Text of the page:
and (2)

A segmentation network with a softmax output layer can be seen as a statistical model that provides for each pixel of the image a probability distribution on the class labels .


for . Note that, due to eq. 2, i.e., all inputs being equally shaped, the ’s can be computed in batches which allows for efficient parallelization. In order to combine the probabilities to a common probability distribution we reshape them to their original size via


We could now stack , , in a pyramid fashion, sum them up and normalize the results such that we get a new probability distribution. However, this distribution would suffer from artifacts on the boundary of each . To avoid this, we proceed as follows: Let define a zero padding operator such that and is centered in while all other entries are zero. In order to construct a smooth mean probability distribution, we introduce a kernel function that is zero where is zero and equal to one where the next nested crop is not equal to zero. In-between these two regions, interpolates linearly. We can now recursively define our set of probability distributions, that we will use for further investigation, by


for . Each of the probability distributions can be viewed as a smooth merge of the current crop and the combination of all previously merged crops, due to their recursive definition being merged smoothly as well.

Figure 3: (Top left): segmentation predicted by the neural network, (top right): predicted segmentation where prediction and ground truth differ, note that the ego car is excluded from the ground truth, (bottom left): mean of all probability margin heat maps, (bottom right): variance of probability margin heat maps.

In the following we generate uncertainty heat maps for each by defining pixel-wise dispersion measures. Let


denote the predicted class, for each pixel we define the entropy (also known as Shannon information [shannon1948]) , the probability margin and the variation ratio by


For each of these uncertainty measures we define a mean and a variance over the number of crops

and (10)

Furthermore we also consider a symmetrized version of the Kullback-Leibler divergence of the mean probabilities and the original probabilities without incorporation of additional crops, i.e.,


A visualization of and is given in fig. 3. The heat maps and are subject to segment-wise investigation.

3 Metrics Aggregated over Segments

For a given image we define the set of connected components (segments) in the predicted segmentation by . Analogously we denote by the set of connected components in the ground truth . For each , we define the following quantities:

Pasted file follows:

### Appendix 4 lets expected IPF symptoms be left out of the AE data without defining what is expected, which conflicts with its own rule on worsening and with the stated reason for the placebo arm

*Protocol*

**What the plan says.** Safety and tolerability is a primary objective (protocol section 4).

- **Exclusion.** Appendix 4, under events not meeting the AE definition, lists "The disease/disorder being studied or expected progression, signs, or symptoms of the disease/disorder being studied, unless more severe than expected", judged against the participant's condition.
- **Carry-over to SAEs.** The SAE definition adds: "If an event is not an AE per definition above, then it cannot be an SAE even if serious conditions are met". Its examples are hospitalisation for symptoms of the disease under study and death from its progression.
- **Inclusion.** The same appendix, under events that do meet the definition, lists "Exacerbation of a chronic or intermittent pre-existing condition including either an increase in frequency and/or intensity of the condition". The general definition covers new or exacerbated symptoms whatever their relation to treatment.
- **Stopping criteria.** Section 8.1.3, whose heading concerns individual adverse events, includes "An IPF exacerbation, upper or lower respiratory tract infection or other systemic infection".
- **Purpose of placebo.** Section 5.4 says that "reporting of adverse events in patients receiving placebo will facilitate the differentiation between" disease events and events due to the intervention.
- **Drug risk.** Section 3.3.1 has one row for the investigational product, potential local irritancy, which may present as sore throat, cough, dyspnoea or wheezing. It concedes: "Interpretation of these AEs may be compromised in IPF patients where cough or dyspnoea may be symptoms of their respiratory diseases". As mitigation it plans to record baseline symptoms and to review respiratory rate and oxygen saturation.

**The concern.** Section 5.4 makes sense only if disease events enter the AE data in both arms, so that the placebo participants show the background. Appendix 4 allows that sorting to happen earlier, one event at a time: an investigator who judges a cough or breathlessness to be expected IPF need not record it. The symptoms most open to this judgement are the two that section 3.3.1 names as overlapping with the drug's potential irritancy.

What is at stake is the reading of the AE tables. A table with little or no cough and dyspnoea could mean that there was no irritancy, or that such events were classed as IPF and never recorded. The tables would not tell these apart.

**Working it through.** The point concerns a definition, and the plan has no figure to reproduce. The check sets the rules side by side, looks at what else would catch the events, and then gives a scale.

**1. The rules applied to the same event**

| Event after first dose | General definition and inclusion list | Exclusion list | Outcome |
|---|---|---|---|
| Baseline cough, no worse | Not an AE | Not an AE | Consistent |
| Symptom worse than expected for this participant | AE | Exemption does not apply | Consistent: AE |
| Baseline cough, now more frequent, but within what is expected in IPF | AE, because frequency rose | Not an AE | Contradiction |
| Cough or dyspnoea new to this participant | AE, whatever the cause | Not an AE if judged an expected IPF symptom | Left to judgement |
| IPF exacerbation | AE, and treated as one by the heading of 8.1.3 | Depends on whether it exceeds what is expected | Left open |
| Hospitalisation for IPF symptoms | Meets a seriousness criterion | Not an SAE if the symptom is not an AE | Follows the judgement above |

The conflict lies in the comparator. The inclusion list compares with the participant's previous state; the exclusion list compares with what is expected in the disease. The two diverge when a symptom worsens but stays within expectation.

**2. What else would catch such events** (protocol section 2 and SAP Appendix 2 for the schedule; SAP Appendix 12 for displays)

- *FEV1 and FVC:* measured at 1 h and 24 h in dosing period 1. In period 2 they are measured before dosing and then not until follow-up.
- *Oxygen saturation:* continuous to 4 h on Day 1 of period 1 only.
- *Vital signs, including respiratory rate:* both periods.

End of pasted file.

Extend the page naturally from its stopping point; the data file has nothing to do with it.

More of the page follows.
• the interior where a pixel is an element of if all eight neighbouring pixels are an element of

  • the boundary

  • the intersection over union : let be the set of all that have non-trivial intersection with and whose class label equals the predicted class for , then

  • adjusted : let , as in [rottmann18] we use in our tests

  • the pixel sizes , ,

  • the mean dispersion , , defined as


  • the relative sizes ,

  • the relative mean dispersions ,

  • the geometric center where and are the vertical and horizontal coordinates of the pixel in , respectively

  • the mean class probabilities for each class

  • sets of metrics

    for and as well as

all pixels center section
number of crops 1 2 4 8 16 1 2 4 8 16
0: road 95.94% 96.00% 96.04% 96.10% 96.23% 95.00% 95.05% 95.13% 95.25% 95.52%
1: sidewalk 71.83% 72.08% 72.31% 72.63% 73.26% 62.58% 62.88% 63.27% 63.91% 65.30%
2: building 84.83% 85.01% 85.15% 85.32% 85.58% 76.79% 77.07% 77.33% 77.70% 78.43%
3: wall 34.41% 34.48% 34.40% 34.22% 33.92% 32.55% 32.97% 32.98% 33.12% 32.97%
4: fence 49.23% 49.92% 49.96% 50.33% 50.49% 41.07% 41.48% 41.47% 42.24% 42.90%
5: pole 28.97% 29.45% 29.89% 30.55% 31.70% 22.06% 22.50% 22.90% 23.72% 25.59%
6: traffic light 41.70% 42.35% 42.72% 43.28% 44.23% 26.40% 27.56% 28.10% 29.00% 30.85%
7: traffic sign 50.59% 50.94% 51.45% 52.08% 53.27% 39.54% 40.08% 40.95% 41.88% 44.03%
8: vegetation 84.43% 84.58% 84.72% 84.90% 85.23% 77.39% 77.65% 77.92% 78.31% 79.07%
9: terrain 52.88% 53.25% 53.43% 53.44% 53.69% 43.88% 44.46% 45.08% 45.49% 46.25%
10: sky 82.82% 82.91% 82.98% 83.16% 83.40% 64.91% 65.07% 65.25% 65.83% 67.20%
11: person 63.40% 63.85% 64.21% 64.93% 66.11% 63.25% 63.74% 64.20% 65.06% 66.69%
12: rider 43.63% 43.90% 44.08% 44.50% 45.41% 42.53% 42.85% 43.15% 44.01% 45.41%
13: car 85.06% 85.20% 85.40% 85.69% 86.23% 79.38% 79.58% 79.87% 80.37% 81.37%
14: truck 66.64% 66.49% 66.41% 65.82% 64.16% 66.97% 67.54% 67.44% 67.56% 67.00%
15: bus 70.47% 70.56% 70.56% 70.38% 70.22% 70.95% 71.17% 71.46% 71.60% 71.85%
16: train 58.44% 59.63% 59.92% 58.87% 57.63% 58.44% 59.46% 60.51% 60.00% 61.15%
17: motorcycle 48.16% 48.37% 48.63% 49.32% 50.21% 45.21% 45.49% 46.43% 47.28% 48.57%
18: bicycle 61.74% 62.09% 62.44% 63.01% 63.94% 55.22% 55.73% 56.28% 57.09% 58.65%
61.85% 62.16% 62.35% 62.55% 62.89% 56.01% 56.44% 56.83% 57.34% 58.36%